Interestingly, although Lincoln is consistently rated as the best president in US history, during his tenure at the helm of the executive branch he was hated and reviled. And yet, even though his enemies found fault in almost everything he did for the country, they still admired him. 

Edward Dicey was a British journalist with a reputation as a fierce Lincoln critic. During his extended visit to the United States in 1862 he was introduced to Lincoln at a social event and later said: 

In my life I have seen a good number of men distinguished by their talents or their station, but I never saw anyone, so apparently unconscious that this distinction conferred upon him any superiority, as Abraham Lincoln.

But despite this widely held view, the fact that Lincoln was considered modest and unassuming is puzzling, and it has always amazed me. He may have been polite and deferential in social company, but he was also incredibly forthright and opinionated.
In 1863, the New York Tribune challenged Lincoln to come out in favor of the abolition of slavery, now that he was at war with the southern states that supported slavery.

Infuriated, Lincoln fired off a letter to the editor which was completely unequivocal:
[My interest in pursuing this war is to] save the Union. I would save it the shortest way under the Constitution. The sooner the national authority can be restored; the nearer the Union will be “the Union as it was.”  If there be those who would not save the Union, unless they could at the same time save slavery, I do not agree with them. If there be those who would not save the Union unless they could at the same time destroy slavery, I do not agree with them. My paramount object in this struggle is to save the Union, and is not either to save or to destroy slavery.

The letter continued on—relentless, unyielding, and uncompromising. Of course he hated slavery, Lincoln said, but as president of the United States he was not going to be told by some newspaper editor what his priorities should be in running the country. He was undoubtedly right, but his blunt stance and harsh rhetoric hardly seem humble.

One of the best-known stories regarding Lincoln’s humility concerns his letter to General George Meade, a senior commander of the Union Army during a decisive period of the American Civil War. After the Union victory at the Battle of Gettysburg in June 1863, in which Meade played an important role, instead of pursuing and capturing General Robert. E. Lee and his Confederate army, thereby ending the war, Meade and his colleagues gave Lee and his men the chance to flee across the river, and the war dragged on for almost two more years.

Lincoln was livid and vented to his White House staff—against Meade in particular. The news of Lincoln’s irate response quickly reached Meade and he immediately threatened to resign, defensively dismissing Lincoln’s aspersions regarding his competence.

Upon hearing of Meade’s indignant response, Lincoln sat down and wrote him a harsh letter to explain his irritation at the general’s inexplicable decision to allow Lee the opportunity to get away:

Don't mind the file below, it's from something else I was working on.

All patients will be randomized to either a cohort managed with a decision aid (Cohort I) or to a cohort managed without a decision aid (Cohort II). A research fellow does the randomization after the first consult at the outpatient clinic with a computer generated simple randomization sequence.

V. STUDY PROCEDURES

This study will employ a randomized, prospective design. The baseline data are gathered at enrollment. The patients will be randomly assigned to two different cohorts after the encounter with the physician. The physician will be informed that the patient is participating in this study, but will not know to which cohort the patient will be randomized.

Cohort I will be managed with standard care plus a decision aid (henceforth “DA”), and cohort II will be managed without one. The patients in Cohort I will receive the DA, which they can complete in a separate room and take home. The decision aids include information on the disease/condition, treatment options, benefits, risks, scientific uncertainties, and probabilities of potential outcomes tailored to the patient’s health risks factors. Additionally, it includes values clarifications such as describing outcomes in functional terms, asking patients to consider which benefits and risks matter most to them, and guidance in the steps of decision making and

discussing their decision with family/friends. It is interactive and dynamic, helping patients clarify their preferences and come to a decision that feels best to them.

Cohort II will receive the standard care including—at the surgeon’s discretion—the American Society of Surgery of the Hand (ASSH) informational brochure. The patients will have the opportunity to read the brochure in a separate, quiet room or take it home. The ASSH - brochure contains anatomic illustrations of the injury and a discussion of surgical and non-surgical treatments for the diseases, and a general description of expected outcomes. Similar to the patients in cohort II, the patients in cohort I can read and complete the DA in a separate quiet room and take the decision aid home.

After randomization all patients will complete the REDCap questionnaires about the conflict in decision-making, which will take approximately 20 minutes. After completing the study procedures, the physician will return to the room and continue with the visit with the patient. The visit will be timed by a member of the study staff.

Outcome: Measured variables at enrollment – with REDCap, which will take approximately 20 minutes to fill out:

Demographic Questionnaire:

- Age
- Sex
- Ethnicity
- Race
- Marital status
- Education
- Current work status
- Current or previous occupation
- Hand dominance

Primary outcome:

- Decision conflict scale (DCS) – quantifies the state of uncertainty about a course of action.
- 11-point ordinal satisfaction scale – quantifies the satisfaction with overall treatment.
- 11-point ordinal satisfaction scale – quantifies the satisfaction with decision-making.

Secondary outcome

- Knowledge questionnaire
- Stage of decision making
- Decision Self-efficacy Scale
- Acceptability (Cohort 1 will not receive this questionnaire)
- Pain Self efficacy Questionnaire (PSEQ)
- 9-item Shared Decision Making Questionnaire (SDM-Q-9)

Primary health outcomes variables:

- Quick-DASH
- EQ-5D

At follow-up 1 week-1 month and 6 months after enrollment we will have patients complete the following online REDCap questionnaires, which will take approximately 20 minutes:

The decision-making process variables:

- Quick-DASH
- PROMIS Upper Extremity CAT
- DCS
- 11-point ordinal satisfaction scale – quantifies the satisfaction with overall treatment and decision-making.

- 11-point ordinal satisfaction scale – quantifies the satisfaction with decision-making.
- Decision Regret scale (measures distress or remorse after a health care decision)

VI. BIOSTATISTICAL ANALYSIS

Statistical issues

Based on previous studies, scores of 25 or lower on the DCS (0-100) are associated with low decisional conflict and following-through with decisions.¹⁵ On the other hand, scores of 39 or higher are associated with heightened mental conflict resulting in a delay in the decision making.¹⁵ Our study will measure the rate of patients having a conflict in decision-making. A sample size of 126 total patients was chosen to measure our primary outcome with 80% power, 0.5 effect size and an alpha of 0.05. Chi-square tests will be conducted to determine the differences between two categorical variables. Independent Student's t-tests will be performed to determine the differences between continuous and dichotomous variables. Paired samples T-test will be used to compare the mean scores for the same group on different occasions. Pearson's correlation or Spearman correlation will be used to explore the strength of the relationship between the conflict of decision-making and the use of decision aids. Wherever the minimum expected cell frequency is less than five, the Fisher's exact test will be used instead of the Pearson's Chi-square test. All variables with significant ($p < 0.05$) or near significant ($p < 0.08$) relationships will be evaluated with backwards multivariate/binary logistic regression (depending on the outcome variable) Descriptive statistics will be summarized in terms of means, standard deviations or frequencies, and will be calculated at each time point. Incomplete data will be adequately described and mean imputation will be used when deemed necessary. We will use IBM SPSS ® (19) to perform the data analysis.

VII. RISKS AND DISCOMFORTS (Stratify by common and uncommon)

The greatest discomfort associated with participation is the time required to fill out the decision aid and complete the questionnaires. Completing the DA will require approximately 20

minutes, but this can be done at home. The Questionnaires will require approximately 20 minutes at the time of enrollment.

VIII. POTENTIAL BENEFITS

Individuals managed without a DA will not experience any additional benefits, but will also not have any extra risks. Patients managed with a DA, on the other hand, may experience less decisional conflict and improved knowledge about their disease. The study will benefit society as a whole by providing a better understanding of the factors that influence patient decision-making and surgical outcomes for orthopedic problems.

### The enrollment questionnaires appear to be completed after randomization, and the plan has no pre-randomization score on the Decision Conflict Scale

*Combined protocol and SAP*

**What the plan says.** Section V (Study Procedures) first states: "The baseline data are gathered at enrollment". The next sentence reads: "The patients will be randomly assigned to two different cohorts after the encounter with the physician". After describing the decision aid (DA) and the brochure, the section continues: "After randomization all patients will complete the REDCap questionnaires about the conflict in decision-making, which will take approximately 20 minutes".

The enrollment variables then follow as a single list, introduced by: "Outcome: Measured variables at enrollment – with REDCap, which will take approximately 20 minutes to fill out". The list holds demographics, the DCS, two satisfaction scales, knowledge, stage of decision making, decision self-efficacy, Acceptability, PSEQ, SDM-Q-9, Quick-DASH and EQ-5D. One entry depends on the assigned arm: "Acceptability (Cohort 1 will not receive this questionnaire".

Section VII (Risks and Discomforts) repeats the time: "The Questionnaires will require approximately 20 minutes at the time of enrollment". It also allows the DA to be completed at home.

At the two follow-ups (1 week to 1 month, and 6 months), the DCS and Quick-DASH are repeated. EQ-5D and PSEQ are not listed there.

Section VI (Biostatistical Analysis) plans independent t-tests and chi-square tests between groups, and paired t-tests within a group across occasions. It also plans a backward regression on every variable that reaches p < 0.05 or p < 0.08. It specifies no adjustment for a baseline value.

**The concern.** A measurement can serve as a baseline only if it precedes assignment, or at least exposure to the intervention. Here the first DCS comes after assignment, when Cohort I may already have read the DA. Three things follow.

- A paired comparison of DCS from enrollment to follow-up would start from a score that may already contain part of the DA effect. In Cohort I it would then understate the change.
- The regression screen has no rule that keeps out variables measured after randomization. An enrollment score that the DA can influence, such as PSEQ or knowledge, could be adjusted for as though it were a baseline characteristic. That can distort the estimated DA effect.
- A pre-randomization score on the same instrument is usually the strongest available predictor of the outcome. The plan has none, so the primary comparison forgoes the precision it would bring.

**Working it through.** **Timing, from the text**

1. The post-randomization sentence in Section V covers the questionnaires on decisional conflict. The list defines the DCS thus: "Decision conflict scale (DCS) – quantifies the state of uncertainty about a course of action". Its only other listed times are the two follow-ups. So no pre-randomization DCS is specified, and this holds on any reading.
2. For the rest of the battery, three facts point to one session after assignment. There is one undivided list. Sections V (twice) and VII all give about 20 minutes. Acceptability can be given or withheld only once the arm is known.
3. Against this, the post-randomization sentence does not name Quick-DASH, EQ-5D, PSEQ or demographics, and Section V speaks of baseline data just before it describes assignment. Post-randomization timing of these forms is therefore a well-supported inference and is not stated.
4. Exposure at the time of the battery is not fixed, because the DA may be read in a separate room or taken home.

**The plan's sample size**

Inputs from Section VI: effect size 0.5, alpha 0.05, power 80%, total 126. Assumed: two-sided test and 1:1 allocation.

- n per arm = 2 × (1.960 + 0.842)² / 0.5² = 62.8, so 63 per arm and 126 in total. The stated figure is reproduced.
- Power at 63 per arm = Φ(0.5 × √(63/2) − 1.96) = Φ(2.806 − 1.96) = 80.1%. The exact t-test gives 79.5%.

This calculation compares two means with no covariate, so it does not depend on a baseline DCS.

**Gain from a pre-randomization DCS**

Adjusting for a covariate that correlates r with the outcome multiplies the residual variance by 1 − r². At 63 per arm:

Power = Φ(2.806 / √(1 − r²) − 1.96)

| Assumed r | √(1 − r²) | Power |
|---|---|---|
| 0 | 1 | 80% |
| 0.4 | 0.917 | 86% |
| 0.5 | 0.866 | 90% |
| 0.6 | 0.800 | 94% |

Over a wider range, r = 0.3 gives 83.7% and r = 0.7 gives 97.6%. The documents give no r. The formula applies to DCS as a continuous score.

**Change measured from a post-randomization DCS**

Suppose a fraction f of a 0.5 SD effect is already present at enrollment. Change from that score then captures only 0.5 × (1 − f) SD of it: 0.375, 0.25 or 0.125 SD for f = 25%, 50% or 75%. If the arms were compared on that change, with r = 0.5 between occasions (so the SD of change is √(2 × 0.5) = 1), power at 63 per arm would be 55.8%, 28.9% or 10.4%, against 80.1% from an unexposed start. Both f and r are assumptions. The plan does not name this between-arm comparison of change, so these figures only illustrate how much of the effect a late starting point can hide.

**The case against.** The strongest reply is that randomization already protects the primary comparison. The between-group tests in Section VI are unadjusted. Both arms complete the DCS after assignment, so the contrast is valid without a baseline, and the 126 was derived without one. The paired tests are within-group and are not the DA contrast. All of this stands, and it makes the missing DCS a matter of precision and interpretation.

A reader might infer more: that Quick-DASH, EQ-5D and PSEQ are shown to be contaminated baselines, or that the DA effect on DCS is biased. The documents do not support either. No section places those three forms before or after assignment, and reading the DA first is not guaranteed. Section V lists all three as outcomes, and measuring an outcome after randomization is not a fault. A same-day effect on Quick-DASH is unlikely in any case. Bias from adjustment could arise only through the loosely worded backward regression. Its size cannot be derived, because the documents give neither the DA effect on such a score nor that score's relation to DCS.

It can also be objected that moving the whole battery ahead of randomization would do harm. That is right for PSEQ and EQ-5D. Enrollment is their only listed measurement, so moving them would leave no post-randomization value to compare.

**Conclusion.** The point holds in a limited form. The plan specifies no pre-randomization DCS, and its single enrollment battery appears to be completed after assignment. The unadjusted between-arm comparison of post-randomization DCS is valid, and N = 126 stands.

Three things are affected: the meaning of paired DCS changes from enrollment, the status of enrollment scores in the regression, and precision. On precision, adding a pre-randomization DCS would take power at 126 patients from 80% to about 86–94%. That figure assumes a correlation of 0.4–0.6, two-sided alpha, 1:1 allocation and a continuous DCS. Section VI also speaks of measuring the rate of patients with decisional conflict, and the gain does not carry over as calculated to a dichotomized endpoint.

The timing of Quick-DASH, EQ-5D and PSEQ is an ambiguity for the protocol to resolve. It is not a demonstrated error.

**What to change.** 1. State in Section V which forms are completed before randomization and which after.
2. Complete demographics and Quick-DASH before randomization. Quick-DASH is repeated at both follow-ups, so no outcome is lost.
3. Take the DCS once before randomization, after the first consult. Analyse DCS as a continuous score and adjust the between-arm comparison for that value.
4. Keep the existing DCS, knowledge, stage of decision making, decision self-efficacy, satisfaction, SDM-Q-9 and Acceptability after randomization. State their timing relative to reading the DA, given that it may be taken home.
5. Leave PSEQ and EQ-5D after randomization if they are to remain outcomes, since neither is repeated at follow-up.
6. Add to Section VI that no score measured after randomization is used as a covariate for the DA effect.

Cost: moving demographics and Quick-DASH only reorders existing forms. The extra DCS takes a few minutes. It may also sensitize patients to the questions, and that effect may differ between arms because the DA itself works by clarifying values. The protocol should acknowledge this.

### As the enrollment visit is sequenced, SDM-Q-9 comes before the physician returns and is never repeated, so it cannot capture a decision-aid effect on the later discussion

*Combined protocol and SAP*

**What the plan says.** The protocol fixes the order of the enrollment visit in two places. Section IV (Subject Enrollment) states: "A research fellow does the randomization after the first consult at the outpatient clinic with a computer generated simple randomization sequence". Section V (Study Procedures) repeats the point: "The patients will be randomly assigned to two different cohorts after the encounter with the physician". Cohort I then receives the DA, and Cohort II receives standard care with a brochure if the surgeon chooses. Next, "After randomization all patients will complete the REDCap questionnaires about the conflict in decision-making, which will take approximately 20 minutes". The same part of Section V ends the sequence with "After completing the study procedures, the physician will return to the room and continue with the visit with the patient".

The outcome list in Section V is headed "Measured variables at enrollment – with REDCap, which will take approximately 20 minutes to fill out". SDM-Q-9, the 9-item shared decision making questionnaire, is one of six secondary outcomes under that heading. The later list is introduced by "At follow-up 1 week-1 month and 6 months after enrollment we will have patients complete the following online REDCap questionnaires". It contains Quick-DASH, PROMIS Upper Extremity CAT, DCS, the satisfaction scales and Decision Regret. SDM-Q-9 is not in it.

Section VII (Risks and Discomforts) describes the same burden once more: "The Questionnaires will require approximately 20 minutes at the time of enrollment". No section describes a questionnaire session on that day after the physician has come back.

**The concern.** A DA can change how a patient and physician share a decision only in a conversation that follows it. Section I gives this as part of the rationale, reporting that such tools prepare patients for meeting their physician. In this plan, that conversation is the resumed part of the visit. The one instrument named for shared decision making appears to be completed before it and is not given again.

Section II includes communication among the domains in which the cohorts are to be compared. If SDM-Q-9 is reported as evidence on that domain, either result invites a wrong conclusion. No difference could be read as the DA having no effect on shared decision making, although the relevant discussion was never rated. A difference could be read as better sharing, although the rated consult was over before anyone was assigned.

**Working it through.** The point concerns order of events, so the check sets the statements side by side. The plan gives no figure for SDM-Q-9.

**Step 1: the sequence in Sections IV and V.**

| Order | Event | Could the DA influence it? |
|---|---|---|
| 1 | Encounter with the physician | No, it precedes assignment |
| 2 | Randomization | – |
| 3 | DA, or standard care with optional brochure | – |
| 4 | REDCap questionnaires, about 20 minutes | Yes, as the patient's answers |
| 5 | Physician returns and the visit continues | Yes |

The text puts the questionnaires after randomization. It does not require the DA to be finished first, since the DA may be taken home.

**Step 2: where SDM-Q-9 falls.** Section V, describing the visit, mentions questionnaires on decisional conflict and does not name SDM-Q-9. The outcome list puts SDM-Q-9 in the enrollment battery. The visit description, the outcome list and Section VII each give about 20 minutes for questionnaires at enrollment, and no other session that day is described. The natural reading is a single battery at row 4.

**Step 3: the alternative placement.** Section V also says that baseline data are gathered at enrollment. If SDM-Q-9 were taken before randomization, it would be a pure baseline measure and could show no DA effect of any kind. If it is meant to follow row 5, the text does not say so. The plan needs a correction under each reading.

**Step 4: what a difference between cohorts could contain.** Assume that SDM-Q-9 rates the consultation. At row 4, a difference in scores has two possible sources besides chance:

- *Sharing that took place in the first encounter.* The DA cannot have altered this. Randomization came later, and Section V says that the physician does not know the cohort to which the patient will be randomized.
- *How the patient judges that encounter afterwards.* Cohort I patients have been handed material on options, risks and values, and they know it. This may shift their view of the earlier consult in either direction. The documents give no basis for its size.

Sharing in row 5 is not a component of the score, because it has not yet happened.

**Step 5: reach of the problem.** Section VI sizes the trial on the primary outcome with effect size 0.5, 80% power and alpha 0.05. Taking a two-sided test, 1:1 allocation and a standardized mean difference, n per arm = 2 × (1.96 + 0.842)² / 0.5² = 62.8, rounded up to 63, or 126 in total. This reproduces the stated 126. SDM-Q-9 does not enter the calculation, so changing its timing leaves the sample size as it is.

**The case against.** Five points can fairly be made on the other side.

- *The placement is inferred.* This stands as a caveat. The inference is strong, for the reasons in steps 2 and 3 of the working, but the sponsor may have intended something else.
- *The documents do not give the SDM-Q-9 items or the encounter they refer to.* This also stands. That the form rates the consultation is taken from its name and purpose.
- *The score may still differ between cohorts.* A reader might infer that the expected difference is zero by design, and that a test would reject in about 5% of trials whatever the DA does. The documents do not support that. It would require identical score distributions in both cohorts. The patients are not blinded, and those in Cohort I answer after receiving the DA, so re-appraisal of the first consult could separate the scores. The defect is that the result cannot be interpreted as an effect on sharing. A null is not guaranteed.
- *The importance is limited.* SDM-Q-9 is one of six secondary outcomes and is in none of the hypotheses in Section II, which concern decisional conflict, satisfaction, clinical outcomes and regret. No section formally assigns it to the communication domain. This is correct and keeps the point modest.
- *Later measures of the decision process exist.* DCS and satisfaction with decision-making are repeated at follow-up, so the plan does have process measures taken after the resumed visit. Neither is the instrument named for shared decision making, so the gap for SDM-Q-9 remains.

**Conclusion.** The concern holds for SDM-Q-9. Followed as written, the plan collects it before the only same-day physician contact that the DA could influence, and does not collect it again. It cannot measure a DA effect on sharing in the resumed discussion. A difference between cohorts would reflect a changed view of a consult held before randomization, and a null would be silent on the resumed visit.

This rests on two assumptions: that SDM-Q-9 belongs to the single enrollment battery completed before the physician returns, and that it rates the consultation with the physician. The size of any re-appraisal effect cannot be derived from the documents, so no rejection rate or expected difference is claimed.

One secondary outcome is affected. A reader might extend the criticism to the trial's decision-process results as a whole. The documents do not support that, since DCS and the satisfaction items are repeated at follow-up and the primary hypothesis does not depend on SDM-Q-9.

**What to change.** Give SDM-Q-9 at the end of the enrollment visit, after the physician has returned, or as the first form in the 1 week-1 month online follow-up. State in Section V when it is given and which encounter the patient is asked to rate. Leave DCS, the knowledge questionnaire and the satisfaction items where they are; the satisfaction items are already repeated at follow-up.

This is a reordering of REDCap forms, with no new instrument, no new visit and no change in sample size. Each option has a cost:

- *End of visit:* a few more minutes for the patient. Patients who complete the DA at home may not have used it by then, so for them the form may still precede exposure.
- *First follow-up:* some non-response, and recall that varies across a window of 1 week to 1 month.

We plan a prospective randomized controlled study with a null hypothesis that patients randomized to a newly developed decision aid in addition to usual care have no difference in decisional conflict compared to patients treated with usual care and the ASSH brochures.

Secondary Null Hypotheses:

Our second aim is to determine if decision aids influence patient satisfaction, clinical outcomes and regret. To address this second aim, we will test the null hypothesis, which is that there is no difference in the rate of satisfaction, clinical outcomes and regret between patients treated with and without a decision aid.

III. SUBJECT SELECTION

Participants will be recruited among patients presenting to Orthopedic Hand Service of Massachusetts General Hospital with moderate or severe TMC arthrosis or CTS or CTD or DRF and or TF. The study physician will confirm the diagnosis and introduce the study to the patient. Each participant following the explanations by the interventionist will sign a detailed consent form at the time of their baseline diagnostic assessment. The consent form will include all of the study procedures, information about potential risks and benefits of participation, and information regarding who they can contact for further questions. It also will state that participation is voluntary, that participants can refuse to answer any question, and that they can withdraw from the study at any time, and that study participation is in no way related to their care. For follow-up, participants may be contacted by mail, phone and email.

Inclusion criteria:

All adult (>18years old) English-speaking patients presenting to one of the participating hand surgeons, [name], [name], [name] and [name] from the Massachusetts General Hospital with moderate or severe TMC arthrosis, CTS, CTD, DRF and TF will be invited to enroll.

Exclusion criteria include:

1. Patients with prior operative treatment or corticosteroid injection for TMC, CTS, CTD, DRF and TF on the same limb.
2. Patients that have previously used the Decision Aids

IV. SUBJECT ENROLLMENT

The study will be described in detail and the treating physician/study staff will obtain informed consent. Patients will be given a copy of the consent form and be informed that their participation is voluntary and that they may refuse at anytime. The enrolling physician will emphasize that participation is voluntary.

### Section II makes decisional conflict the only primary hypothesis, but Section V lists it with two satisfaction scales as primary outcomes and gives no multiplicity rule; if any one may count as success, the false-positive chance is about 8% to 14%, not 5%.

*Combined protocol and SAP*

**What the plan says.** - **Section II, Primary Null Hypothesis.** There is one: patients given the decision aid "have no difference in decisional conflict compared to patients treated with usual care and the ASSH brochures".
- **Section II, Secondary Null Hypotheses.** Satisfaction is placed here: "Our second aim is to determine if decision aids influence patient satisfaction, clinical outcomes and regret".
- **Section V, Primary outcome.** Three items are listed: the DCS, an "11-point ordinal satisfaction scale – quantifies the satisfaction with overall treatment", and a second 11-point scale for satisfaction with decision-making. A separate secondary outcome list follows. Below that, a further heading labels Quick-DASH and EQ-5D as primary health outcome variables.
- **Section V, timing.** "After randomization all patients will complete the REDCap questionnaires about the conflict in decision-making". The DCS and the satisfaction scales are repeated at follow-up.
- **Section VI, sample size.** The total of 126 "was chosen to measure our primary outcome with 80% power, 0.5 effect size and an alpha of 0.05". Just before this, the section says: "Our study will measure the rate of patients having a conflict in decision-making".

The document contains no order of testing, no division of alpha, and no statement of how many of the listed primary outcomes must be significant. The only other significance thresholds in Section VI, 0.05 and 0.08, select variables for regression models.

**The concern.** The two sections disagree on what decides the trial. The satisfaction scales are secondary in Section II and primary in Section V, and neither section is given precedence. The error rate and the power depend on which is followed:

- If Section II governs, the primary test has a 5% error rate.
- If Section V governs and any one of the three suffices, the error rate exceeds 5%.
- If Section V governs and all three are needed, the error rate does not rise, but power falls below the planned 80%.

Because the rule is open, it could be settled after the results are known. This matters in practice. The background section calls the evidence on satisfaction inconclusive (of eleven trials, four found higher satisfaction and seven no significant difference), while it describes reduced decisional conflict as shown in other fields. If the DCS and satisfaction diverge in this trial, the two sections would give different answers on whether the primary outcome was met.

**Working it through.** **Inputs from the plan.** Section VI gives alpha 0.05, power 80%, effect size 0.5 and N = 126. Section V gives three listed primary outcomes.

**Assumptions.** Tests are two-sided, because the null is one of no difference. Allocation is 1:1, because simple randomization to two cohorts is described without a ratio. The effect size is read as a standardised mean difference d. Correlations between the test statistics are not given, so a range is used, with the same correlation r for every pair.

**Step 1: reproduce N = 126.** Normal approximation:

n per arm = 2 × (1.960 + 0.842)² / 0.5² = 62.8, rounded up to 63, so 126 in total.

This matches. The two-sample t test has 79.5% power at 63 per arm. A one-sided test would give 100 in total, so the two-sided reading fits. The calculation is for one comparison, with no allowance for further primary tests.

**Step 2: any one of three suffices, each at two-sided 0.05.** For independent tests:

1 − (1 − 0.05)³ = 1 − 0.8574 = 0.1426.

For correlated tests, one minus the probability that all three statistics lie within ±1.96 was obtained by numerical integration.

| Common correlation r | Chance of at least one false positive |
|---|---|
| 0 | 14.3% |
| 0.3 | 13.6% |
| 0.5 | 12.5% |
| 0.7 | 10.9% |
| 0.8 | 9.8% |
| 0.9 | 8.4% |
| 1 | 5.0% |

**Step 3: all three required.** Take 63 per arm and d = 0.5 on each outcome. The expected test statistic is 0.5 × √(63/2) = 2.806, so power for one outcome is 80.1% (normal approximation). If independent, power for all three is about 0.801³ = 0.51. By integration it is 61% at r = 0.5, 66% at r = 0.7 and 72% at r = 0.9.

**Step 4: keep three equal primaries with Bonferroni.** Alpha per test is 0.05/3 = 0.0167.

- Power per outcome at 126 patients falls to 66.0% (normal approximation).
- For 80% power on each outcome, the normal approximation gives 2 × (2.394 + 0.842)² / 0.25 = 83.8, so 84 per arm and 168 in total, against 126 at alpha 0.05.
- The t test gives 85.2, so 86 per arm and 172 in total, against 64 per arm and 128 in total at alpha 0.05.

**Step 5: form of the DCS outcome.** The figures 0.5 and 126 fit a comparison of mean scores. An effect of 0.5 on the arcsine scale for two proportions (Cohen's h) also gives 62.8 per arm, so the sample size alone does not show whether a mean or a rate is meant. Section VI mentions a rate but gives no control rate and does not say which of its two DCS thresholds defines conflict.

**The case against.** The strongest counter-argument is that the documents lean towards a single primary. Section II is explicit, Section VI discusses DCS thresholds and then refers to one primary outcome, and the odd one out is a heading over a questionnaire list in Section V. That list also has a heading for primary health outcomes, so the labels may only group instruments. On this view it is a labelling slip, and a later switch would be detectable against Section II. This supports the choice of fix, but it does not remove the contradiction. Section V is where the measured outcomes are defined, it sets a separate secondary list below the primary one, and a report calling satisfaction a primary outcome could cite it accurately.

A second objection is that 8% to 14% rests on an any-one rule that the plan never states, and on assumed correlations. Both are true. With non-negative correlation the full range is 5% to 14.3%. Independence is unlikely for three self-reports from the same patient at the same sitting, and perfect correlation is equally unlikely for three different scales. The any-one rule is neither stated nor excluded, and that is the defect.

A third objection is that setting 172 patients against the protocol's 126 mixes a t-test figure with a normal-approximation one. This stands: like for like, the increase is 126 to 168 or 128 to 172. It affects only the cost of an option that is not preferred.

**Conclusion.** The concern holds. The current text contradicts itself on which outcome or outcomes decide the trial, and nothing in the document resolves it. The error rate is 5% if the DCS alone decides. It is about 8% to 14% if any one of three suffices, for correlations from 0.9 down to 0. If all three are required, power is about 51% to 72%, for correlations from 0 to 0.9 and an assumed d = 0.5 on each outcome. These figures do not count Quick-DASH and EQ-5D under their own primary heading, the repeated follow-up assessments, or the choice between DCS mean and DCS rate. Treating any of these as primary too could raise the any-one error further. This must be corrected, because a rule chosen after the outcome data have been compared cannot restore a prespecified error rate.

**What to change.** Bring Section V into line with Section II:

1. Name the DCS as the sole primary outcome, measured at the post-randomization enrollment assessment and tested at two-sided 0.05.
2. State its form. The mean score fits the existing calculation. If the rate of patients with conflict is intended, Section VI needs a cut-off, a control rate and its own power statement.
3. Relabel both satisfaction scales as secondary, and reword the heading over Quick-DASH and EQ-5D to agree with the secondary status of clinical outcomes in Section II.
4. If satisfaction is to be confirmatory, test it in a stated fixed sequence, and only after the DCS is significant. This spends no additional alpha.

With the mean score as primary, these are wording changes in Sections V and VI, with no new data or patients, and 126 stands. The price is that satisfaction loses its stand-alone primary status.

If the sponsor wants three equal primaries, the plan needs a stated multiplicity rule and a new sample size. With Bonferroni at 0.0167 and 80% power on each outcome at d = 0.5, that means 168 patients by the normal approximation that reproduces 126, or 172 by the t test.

My dear general, I do not believe you appreciate the magnitude of the misfortune involved in Lee’s escape—He was within your easy grasp, and to have closed upon him would, in connection with the our other late successes, have ended the war. As it is, the war will be prolonged indefinitely… Your golden opportunity is gone, and I am distressed immeasurably because of it.

If Meade had thought about resigning before the letter, he would certainly have resigned immediately — and probably gone into exile — after he received it. But Meade never did receive it, because Lincoln never sent it. He waited until the following morning and then decided, on reflection, not to send the letter after all. Instead he inscribed the unsent letter, “to Gen. Meade, never sent, or signed”. It went into filing and would not reappear for over a century.

Lincoln scholars cite this story, and marvel at Lincoln’s humility, his self-control, and his fantastic character. But when I first heard this story, I could not help thinking to myself – humility? – if Lincoln was that humble, surely he would have taken the letter he had written to Meade and ripped it to shreds. By preserving it in his files and noting that he had never sent it, was he not letting us know how “humble” and “restrained” he was? Where is the humility in that?

But in reality, my question was based on a false understanding of humility. We all imagine humility to mean a complete lack of ego. Nothing is about me and my opinions are not that important. But this is not the definition of humility, it is low self-esteem.

Ego is not evil in-and-of-itself. Only when ego propels a person into narcissism and self-indulgence does it become evil and destructive. Self-confidence that leads one to stand up for truth is the paramount trait of good leadership, and can coexist beautifully with humility. Because when something is for the greater good, even the humblest person can stand up for what they believe in. Humility only becomes evident, and relevant, when no purpose is served by projecting one’s ego.